Thomas Paine would be aghast to find our representatives come from an almost exclusive profession with ample wealth to run for and hold office. He would be grieved to see they are inaccessible, and practically impossible to remove through elections because of the money required to oppose them. Like the far-removed parliament of his day, our government is an island in Washington, DC untouched by the struggles of the common people.

Under the rule of the British government, he complained the printers were carrying on the lies to deceive the public. The government and the media worked hand in hand. Paine would see the media in all its forms carrying on the work of the government today. It silences dissent. As a writer, the author of Common Sense would be shadow-banned to his disgust.

The Complexity of Government
“The more simple any thing is, the less liable it is to be disordered, and the easier repaired when disordered.”

Paine knew the more complex a government became, the harder it would be to correct. Appealing to the bureaucratic government of Great Britain was a foolish errand. Each official appealed to would direct the Colonists to some other branch. The abuses continued. The size of government provided cover.

Thomas Paine would find the acronyms of government bodies unanswerable to the people confusing. He would search for their source of power to find none granted by the people. The cancerous complexity neuters even the most zealous well-meaning elected official. Change is called for on our borders, on our debt, on the regulations and the loss of liberties. Yet all swear their innocence.

The Expense of Government
“The crown… derives its whole consequence merely from being the giver of places and pensions… which, in plain terms… impoverish the nation.”

Paine realized the only way King George could sustain power was to threaten force for obedience and give rewards to compliance. As a result, the nation took on substantial debt by giving gifts, taking freedoms, raising taxes, and reducing those who are able to pay.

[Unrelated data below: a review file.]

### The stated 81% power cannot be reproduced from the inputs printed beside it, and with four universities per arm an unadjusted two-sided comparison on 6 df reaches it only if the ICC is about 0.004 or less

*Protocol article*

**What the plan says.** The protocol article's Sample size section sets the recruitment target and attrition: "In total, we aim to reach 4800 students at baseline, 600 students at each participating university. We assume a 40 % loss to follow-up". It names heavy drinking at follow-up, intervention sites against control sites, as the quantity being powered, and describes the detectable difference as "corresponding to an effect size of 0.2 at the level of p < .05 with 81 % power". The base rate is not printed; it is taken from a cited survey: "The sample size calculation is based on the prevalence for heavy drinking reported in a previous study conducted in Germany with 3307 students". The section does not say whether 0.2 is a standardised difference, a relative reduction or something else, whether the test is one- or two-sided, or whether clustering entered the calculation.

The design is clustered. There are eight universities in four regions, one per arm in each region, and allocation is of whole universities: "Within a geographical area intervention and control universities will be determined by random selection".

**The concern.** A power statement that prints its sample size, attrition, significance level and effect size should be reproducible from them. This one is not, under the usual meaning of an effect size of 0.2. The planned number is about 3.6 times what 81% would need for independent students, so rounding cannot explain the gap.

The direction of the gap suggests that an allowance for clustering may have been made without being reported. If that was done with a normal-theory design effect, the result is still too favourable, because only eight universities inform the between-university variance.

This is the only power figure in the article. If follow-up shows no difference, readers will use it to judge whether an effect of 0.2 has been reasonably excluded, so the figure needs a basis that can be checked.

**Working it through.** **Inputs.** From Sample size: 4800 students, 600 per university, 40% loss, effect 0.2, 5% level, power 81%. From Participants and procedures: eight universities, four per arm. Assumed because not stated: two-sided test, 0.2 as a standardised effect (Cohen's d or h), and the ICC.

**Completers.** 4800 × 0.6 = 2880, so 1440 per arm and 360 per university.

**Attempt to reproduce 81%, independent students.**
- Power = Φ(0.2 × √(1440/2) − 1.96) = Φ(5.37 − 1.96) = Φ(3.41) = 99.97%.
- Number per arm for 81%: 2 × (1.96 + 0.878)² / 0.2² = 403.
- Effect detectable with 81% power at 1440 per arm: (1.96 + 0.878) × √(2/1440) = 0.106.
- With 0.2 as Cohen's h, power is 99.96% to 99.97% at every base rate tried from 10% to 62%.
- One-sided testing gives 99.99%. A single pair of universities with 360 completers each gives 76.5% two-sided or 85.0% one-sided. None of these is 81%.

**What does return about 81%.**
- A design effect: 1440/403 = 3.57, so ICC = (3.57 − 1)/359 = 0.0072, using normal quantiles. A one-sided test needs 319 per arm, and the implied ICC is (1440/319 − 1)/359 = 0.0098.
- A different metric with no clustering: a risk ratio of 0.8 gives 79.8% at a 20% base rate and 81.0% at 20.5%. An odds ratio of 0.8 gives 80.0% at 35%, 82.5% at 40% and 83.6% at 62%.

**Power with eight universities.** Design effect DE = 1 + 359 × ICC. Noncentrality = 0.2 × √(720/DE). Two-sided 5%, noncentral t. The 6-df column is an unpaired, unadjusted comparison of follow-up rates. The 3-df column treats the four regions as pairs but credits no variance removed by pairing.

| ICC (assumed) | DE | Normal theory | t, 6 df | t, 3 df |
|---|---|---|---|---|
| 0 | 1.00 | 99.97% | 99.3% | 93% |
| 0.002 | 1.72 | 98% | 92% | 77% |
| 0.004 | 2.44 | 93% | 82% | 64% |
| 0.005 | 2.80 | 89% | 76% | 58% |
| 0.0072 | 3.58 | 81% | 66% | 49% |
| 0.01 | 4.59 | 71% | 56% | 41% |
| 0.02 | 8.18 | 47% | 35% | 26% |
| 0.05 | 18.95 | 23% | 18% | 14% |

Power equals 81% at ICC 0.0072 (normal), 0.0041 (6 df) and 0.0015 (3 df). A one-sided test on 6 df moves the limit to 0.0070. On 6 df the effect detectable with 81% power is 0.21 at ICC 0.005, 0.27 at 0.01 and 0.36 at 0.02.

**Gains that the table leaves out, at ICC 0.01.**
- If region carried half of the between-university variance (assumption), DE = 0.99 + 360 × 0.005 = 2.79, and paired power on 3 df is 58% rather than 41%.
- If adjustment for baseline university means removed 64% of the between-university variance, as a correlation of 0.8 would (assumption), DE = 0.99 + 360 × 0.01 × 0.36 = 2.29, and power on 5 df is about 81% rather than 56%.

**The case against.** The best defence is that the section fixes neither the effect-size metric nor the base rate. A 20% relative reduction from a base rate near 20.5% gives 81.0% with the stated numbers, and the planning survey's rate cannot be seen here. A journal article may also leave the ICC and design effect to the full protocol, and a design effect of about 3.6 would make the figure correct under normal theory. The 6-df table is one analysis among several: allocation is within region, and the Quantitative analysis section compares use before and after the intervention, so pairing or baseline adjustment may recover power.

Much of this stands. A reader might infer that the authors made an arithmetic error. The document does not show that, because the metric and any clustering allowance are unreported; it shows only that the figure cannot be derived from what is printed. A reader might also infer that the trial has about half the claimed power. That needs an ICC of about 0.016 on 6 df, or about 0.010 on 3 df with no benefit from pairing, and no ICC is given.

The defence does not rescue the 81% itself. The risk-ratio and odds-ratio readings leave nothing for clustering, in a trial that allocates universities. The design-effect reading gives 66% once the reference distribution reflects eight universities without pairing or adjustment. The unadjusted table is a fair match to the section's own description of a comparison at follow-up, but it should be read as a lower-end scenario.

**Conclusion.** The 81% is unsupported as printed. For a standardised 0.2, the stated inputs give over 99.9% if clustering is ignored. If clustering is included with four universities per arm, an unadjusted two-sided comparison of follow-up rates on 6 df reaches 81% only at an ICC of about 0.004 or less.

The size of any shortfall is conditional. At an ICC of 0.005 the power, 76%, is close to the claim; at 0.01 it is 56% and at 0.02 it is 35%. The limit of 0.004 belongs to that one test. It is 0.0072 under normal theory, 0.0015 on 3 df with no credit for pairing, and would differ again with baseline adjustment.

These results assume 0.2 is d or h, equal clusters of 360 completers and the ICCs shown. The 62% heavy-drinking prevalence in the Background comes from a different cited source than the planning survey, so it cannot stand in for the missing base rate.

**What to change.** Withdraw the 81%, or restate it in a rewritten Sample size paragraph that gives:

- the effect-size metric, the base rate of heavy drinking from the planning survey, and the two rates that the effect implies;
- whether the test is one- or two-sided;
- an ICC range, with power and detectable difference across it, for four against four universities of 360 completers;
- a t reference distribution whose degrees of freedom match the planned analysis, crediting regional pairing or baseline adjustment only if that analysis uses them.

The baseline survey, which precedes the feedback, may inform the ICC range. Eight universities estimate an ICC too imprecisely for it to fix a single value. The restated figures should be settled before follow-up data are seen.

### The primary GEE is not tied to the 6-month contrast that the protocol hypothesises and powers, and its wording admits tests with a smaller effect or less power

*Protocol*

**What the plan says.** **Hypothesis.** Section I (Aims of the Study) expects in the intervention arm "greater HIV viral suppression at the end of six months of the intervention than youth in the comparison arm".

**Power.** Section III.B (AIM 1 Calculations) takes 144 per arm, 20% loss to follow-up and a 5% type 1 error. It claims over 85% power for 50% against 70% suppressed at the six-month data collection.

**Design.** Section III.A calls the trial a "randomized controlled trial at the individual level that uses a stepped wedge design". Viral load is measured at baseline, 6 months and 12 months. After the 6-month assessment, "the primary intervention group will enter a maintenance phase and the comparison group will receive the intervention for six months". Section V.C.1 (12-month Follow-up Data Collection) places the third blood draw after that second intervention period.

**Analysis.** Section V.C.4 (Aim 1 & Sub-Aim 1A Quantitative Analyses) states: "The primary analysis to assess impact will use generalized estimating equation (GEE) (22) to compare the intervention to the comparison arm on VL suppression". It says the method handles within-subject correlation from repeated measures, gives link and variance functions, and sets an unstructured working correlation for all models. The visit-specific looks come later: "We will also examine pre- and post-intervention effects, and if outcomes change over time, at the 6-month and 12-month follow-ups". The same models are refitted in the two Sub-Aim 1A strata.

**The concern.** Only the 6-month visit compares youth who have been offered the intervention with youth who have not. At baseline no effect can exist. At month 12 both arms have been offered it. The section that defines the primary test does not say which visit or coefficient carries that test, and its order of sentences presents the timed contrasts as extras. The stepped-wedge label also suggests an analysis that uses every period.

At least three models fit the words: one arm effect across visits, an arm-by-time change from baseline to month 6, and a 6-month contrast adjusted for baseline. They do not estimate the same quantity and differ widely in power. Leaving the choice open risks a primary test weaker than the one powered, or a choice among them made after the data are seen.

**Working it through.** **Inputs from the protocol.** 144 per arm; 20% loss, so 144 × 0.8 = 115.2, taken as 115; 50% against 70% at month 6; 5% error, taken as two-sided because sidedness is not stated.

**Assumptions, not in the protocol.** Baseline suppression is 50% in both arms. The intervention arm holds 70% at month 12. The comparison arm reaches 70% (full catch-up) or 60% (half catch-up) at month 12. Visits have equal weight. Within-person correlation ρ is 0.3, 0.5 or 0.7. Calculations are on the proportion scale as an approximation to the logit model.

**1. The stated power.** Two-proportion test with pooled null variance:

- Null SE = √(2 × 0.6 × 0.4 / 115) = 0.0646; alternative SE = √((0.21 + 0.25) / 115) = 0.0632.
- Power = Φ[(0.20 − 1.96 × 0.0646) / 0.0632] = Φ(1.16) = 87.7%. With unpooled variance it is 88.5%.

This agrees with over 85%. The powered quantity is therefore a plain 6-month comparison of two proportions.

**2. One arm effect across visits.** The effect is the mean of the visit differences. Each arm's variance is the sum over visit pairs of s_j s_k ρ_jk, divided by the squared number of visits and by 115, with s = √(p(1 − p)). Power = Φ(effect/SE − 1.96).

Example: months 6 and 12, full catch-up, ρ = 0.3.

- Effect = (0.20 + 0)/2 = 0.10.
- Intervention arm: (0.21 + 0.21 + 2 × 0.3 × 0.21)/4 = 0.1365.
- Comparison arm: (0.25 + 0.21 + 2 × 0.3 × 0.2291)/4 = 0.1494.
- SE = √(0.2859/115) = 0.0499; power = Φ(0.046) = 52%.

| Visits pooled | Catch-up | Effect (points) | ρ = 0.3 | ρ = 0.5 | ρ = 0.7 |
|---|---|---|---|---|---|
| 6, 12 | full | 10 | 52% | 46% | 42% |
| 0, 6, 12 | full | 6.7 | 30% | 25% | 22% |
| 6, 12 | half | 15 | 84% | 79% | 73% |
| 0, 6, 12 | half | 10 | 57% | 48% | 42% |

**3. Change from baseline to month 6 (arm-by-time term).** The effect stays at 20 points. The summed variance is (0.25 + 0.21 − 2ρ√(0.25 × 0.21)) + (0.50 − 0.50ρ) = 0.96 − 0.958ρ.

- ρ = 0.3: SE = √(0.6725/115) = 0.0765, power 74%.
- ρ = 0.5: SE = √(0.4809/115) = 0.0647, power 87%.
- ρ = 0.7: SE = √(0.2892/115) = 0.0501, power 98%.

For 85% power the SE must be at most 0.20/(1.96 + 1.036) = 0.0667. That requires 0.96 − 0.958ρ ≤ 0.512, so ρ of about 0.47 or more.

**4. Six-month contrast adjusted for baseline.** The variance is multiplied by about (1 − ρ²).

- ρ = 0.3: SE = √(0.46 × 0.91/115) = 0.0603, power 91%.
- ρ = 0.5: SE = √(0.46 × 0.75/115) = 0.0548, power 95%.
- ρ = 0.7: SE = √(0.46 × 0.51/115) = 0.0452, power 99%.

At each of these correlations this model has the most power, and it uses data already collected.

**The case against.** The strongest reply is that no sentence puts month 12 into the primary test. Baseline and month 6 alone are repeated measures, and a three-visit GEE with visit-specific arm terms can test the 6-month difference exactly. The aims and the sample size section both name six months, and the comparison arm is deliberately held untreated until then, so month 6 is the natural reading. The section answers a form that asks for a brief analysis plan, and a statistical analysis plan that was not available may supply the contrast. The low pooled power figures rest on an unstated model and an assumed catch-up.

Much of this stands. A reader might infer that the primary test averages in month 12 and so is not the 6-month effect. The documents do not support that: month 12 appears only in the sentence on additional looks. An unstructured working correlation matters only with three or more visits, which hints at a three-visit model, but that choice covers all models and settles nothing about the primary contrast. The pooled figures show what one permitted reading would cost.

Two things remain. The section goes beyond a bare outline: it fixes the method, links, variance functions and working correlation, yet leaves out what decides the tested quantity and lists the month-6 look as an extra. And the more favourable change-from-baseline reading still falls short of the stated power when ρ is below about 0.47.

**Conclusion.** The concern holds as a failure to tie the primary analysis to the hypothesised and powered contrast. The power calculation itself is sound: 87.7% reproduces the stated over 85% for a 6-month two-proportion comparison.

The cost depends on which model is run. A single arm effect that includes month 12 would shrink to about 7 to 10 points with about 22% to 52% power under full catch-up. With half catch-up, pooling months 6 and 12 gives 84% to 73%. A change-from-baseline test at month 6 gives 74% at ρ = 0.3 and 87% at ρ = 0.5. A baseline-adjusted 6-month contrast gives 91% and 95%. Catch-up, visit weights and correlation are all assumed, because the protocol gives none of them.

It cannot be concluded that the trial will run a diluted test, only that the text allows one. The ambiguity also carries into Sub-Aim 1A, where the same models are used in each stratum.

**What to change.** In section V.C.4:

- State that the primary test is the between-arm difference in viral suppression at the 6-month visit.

To see a nation $34 trillion in debt by the same means in 2024 would bring Paine to the point of devastation. He would know this nation is not long for this earth. In his anger, he would demand an audience with Congress, but would be sent away. He would be too old, too poor, with no influence in the halls of monarchial power.

His only recourse would be to find some method to get an urgent call to the populace pleading they take a stand while there is still time to do so. He would quote Thomas Jefferson’s sad final solution, “Whenever any form of government becomes destructive… it is the right of the people to alter or to abolish it, and to institute new government”. May this be the election year where we the people take back the right of self-governance.

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Free the People publishes opinion-based articles from contributing writers. The opinions and ideas expressed do not always reflect the opinions and ideas that Free the People endorses. We believe in free speech, and in providing a platform for open dialog. Feel free to leave a comment!

Johnny Teague

Johnny Teague is a historian with five degrees, and an author of several books. He is a former nominee for the U.S. House, Texas District 7.